The problem for suppliers is that production volume and market share continue to drop at General Motors Corp. and Ford Motor Co. GM’s intention to stick to value pricing — which relies less on incentives — helps it increase vehicle profits but likely will lead to lower production, the lifeblood of suppliers.

High gasoline prices also are driving buyers away from profitable sport-utility vehicles to lower-margin cars.

Suppliers have lower earnings margins and higher capital spending requirements than other industries and debt levels are high.

Market conditions will make it tough for suppliers to earn enough cash flow to pay off debts, Koch said.

“As volumes fall and cash flow drops, there just isn’t going to be adequate cash coming in to service the debt,” he said.

Loan defaults increased tenfold in the industry from 2004 to 2005 and loan defaults usually precede Chapter 11 filings, Koch said.

While there’s been plenty of credit available for the auto sector, that could change “overnight,” Koch said. Visteon Corp. and Lear Corp. were both able to obtain bank loans to re-finance debt this year.

Automakers also aren’t backing off their aggressive price cuts for parts made by suppliers.

“I see nothing on the horizon that’s going to make it any easier,” Koch said. “One thing that could make it easier for suppliers and automakers is a reduction in gasoline prices. That would help SUV sales, which would help automaker profits and production volume for suppliers.”

The performance of the new line of SUVs and pickup trucks being rolled out by GM this year also will play a big role in what kind of year many suppliers will have, Koch said.

Suppliers also would be helped if GM and Ford stabilize their market share, he said. A resolution of the Delphi labor situation also could help continue the flow of capital available to auto suppliers, he said. Delphi is seeking concessions from its unions, which have threatened to strike if the company gains court approval on its motion to throw out labor contracts. GM, the unions and Delphi are trying to reach an out-of-court agreement.

A prolonged strike at Delphi would cripple production at GM and other suppliers. “A successful resolution of the Delphi issue would create a lot of relief in the industry,” Koch said during an interview on the sidelines of the conference. “People would say, ‘We don’t have an immediate crisis on our hands.'”

Detroit Diesel Launches ‘The Real Deal’ Campaign

Detroit Diesel recently launched a new campaign called “The Real Deal,” which focuses on training service network personnel about the better value and higher reliability that their customers will get when they select only genuine Detroit Diesel parts, components and engines.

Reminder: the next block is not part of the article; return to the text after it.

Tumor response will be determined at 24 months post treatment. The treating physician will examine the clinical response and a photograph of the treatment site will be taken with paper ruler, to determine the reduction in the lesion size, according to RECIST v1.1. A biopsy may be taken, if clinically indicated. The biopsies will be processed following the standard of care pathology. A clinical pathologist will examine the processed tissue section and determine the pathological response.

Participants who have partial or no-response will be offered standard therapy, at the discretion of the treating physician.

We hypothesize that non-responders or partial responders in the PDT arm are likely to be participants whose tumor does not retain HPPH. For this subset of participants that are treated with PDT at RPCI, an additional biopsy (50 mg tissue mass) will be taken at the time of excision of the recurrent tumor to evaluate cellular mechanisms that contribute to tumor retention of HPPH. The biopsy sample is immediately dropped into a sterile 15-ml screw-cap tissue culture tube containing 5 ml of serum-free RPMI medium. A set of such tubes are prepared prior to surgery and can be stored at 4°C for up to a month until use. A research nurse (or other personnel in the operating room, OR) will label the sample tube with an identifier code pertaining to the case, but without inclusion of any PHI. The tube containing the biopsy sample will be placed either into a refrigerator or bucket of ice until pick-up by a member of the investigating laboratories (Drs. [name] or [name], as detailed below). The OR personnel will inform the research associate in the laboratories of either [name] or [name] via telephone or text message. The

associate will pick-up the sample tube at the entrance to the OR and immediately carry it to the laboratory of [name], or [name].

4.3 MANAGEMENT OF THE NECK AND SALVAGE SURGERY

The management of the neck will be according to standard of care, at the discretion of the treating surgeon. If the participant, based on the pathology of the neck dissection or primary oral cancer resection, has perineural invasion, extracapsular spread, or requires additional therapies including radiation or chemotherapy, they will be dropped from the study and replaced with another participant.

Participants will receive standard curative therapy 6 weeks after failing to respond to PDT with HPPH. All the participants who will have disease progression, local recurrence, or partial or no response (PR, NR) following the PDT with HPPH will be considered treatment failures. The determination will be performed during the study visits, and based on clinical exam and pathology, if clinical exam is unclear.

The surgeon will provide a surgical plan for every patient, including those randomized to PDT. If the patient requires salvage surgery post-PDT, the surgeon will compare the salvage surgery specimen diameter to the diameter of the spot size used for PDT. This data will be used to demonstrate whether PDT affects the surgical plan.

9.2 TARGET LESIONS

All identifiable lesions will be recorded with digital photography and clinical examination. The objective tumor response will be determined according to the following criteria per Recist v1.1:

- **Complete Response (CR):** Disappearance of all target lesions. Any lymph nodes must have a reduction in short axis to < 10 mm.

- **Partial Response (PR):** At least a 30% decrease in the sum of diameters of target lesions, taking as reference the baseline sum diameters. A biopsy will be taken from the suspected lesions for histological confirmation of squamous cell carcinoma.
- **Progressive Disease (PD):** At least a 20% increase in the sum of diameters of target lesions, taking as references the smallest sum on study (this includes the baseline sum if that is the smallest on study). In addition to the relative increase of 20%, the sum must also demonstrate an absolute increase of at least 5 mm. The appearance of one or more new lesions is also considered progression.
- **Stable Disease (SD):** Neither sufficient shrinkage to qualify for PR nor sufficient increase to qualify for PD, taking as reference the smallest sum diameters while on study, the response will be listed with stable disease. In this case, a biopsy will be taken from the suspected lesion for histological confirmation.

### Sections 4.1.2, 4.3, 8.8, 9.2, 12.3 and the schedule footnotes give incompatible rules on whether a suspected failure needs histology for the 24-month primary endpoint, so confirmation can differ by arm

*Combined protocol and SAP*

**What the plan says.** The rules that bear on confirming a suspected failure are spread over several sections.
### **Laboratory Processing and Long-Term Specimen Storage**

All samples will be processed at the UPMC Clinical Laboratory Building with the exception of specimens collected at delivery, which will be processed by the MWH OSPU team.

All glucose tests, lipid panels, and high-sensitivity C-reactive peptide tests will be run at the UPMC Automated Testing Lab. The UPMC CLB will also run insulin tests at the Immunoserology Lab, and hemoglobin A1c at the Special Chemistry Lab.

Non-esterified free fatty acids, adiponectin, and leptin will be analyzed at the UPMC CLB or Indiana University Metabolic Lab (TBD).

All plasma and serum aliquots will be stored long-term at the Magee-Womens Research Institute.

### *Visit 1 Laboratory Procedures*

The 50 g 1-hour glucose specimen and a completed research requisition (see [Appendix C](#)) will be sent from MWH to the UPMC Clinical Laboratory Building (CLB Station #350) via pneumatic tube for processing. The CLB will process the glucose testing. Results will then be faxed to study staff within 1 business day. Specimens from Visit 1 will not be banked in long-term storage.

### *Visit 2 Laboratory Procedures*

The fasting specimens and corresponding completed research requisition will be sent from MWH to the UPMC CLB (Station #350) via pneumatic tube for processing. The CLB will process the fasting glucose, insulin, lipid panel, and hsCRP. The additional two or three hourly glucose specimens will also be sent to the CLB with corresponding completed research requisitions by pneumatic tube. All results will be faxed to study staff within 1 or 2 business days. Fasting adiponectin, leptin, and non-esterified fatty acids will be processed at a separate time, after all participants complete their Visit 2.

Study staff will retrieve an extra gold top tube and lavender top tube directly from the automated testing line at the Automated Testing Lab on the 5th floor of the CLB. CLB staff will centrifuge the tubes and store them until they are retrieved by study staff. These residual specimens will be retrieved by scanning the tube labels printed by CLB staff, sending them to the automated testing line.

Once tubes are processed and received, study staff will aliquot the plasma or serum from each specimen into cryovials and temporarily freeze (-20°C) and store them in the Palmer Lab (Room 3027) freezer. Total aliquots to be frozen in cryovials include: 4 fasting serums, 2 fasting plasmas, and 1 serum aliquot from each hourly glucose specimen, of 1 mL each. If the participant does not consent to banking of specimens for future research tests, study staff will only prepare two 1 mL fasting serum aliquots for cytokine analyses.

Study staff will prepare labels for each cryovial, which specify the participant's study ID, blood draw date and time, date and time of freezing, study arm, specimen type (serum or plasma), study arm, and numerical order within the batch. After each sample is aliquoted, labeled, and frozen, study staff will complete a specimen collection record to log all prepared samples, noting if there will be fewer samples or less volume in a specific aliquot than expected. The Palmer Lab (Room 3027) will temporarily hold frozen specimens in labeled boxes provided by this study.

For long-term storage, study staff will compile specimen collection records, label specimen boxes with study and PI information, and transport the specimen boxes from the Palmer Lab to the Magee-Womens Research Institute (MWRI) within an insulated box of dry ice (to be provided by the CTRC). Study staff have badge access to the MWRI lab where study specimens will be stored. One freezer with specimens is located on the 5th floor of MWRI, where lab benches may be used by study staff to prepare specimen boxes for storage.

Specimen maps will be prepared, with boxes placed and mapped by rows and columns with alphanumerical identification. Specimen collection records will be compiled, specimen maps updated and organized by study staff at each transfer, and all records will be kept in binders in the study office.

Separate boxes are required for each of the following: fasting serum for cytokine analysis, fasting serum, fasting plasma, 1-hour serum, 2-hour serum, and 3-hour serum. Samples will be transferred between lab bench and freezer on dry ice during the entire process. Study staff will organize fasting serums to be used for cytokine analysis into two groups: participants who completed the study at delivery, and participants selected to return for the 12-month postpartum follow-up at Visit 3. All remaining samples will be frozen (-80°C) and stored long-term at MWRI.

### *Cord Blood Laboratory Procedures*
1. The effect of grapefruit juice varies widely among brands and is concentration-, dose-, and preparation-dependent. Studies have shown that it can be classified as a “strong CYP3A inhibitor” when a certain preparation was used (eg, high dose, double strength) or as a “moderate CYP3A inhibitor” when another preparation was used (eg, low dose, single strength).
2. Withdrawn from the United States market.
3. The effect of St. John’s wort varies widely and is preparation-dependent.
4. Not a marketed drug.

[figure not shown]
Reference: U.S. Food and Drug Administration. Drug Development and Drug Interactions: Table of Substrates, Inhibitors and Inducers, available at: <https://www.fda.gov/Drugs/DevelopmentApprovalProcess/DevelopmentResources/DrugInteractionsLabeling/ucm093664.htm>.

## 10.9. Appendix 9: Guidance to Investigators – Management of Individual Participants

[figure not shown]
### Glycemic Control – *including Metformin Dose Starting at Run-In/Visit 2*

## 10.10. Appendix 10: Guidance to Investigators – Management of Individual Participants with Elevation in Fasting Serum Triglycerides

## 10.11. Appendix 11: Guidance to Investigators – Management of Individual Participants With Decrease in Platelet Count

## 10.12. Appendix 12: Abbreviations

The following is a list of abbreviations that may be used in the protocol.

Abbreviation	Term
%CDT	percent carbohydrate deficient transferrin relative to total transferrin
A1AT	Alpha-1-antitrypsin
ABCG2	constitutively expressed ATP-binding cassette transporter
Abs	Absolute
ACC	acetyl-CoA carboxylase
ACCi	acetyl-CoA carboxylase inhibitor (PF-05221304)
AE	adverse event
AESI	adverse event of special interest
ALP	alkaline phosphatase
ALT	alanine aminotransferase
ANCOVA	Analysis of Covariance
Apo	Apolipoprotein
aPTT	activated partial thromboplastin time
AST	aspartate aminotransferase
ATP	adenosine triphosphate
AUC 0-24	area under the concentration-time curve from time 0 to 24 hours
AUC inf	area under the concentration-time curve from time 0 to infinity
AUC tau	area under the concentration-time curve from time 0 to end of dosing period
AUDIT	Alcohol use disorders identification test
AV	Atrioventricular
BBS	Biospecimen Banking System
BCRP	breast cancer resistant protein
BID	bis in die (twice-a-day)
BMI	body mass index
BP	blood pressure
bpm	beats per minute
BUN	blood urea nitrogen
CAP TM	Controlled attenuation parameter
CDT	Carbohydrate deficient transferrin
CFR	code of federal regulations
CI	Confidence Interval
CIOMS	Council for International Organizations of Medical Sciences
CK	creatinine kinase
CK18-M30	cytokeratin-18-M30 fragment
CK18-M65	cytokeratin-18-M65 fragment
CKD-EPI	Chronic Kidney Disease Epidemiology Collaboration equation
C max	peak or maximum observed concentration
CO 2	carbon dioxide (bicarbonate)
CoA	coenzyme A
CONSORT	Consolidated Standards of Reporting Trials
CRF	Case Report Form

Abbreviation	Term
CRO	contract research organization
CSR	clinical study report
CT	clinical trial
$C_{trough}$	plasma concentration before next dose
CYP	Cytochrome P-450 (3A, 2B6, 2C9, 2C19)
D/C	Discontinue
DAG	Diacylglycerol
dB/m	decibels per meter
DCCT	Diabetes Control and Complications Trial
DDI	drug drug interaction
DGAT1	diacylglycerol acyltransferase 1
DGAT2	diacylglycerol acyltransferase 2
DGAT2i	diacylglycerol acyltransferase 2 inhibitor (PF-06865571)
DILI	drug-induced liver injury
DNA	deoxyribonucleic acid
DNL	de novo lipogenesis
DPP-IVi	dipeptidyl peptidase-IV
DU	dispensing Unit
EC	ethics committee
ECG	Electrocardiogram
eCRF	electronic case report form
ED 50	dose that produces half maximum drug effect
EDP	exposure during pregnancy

The company wants to help customers understand the significant difference between genuine and non-genuine parts.

“There is a tremendous difference between rebuilt and remanufactured,” said Jim Morrow, president of Detroit Diesel Remanufacturing Corp. “Remanufacturing begins with only the best quality cores. After the core is completely disassembled, the subsystems and components are cleaned, tested, repaired or replaced. Afterwards, each component is remanufactured to current blueprint specifications and tested again to make certain they can carry the Detroit Diesel reliabilt Genuine Parts Warranty.”

For more than 40 years, Detroit Diesel has been providing remanufactured engines and components to the North American market. According to Morrow, the most significant reason to turn to remanufacturing products is the high-level of quality.

“While some companies are satisfied with simply rebuilding engines and parts, we take it to the next level with an extensive reliabilt remanufacturing process,” emphasized Morrow.

Whether you purchase an entire remanufactured engine or a set of six injectors, Detroit Diesel backs them with one of the most comprehensive warranties in the business. For instance, all reliabilt parts are covered by a one-year, unlimited mile warranty. reliabilt Series 60 engines are covered by a standard one-year/100,000 mile coast-to-coast warranty, with many extended service coverage options available.

“The other benefit that comes with reliabilt products is an unmatched service network,” said Morrow. “With more than 800 authorized Detroit Diesel service locations in North America, expert service is virtually right around any corner, so before you buy anything other than non-genuine, think about Detroit Diesel reliabilt products.”